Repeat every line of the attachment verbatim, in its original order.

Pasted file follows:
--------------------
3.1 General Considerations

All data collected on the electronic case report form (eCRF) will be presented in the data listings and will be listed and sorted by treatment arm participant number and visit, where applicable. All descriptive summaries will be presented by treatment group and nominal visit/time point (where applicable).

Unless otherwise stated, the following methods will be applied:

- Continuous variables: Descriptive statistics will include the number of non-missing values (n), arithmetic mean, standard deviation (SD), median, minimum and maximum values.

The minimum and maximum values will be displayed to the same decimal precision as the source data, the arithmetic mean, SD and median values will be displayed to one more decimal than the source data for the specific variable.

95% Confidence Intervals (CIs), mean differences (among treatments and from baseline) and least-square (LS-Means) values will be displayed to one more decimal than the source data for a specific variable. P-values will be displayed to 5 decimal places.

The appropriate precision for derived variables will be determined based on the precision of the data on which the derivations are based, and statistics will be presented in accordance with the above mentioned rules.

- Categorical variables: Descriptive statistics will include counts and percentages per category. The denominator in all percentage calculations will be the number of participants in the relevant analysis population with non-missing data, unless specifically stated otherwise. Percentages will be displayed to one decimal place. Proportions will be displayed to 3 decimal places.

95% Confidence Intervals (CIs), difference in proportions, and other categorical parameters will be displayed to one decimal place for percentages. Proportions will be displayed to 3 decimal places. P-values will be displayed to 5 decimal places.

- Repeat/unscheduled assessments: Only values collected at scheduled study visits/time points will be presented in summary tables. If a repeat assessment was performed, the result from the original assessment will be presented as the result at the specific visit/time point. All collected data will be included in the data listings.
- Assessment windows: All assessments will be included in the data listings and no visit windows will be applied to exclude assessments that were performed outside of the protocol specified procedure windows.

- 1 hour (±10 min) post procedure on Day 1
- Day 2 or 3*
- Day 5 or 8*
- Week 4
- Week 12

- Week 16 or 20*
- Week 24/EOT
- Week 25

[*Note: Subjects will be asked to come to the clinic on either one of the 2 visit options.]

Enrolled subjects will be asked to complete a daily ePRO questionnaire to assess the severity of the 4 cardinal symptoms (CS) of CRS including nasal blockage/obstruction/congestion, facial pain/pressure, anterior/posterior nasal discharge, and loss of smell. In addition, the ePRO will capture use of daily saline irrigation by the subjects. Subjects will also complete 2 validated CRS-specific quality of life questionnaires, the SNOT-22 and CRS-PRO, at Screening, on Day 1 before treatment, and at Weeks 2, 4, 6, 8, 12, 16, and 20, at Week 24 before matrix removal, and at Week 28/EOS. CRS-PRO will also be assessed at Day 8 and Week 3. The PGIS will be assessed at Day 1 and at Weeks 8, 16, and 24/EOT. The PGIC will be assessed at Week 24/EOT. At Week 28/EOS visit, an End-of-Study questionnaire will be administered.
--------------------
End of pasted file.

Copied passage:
3.1 General Considerations

All data collected on the electronic case report form (eCRF) will be presented in the data listings and will be listed and sorted by treatment arm participant number and visit, where applicable. All descriptive summaries will be presented by treatment group and nominal visit/time point (where applicable).

Unless otherwise stated, the following methods will be applied:

- Continuous variables: Descriptive statistics will include the number of non-missing values (n), arithmetic mean, standard deviation (SD), median, minimum and maximum values.

The minimum and maximum values will be displayed to the same decimal precision as the source data, the arithmetic mean, SD and median values will be displayed to one more decimal than the source data for the specific variable.

95% Confidence Intervals (CIs), mean differences (among treatments and from baseline) and least-square (LS-Means) values will be displayed to one more decimal than the source data for a specific variable. P-values will be displayed to 5 decimal places.

The appropriate precision for derived variables will be determined based on the precision of the data on which the derivations are based, and statistics will be presented in accordance with the above mentioned rules.

- Categorical variables: Descriptive statistics will include counts and percentages per category. The denominator in all percentage calculations will be the number of participants in the relevant analysis population with non-missing data, unless specifically stated otherwise. Percentages will be displayed to one decimal place. Proportions will be displayed to 3 decimal places.

95% Confidence Intervals (CIs), difference in proportions, and other categorical parameters will be displayed to one decimal place for percentages. Proportions will be displayed to 3 decimal places. P-values will be displayed to 5 decimal places.

- Repeat/unscheduled assessments: Only values collected at scheduled study visits/time points will be presented in summary tables. If a repeat assessment was performed, the result from the original assessment will be presented as the result at the specific visit/time point. All collected data will be included in the data listings.
- Assessment windows: All assessments will be included in the data listings and no visit windows will be applied to exclude assessments that were performed outside of the protocol specified procedure windows.

- 1 hour (±10 min) post procedure on Day 1
- Day 2 or 3*
- Day 5 or 8*
- Week 4
- Week 12

- Week 16 or 20*
- Week 24/EOT
- Week 25

[*Note: Subjects will be asked to come to the clinic on either one of the 2 visit options.]

Enrolled subjects will be asked to complete a daily ePRO questionnaire to assess the severity of the 4 cardinal symptoms (CS) of CRS including nasal blockage/obstruction/congestion, facial pain/pressure, anterior/posterior nasal discharge, and loss of smell. In addition, the ePRO will capture use of daily saline irrigation by the subjects. Subjects will also complete 2 validated CRS-specific quality of life questionnaires, the SNOT-22 and CRS-PRO, at Screening, on Day 1 before treatment, and at Weeks 2, 4, 6, 8, 12, 16, and 20, at Week 24 before matrix removal, and at Week 28/EOS. CRS-PRO will also be assessed at Day 8 and Week 3. The PGIS will be assessed at Day 1 and at Weeks 8, 16, and 24/EOT. The PGIC will be assessed at Week 24/EOT. At Week 28/EOS visit, an End-of-Study questionnaire will be administered.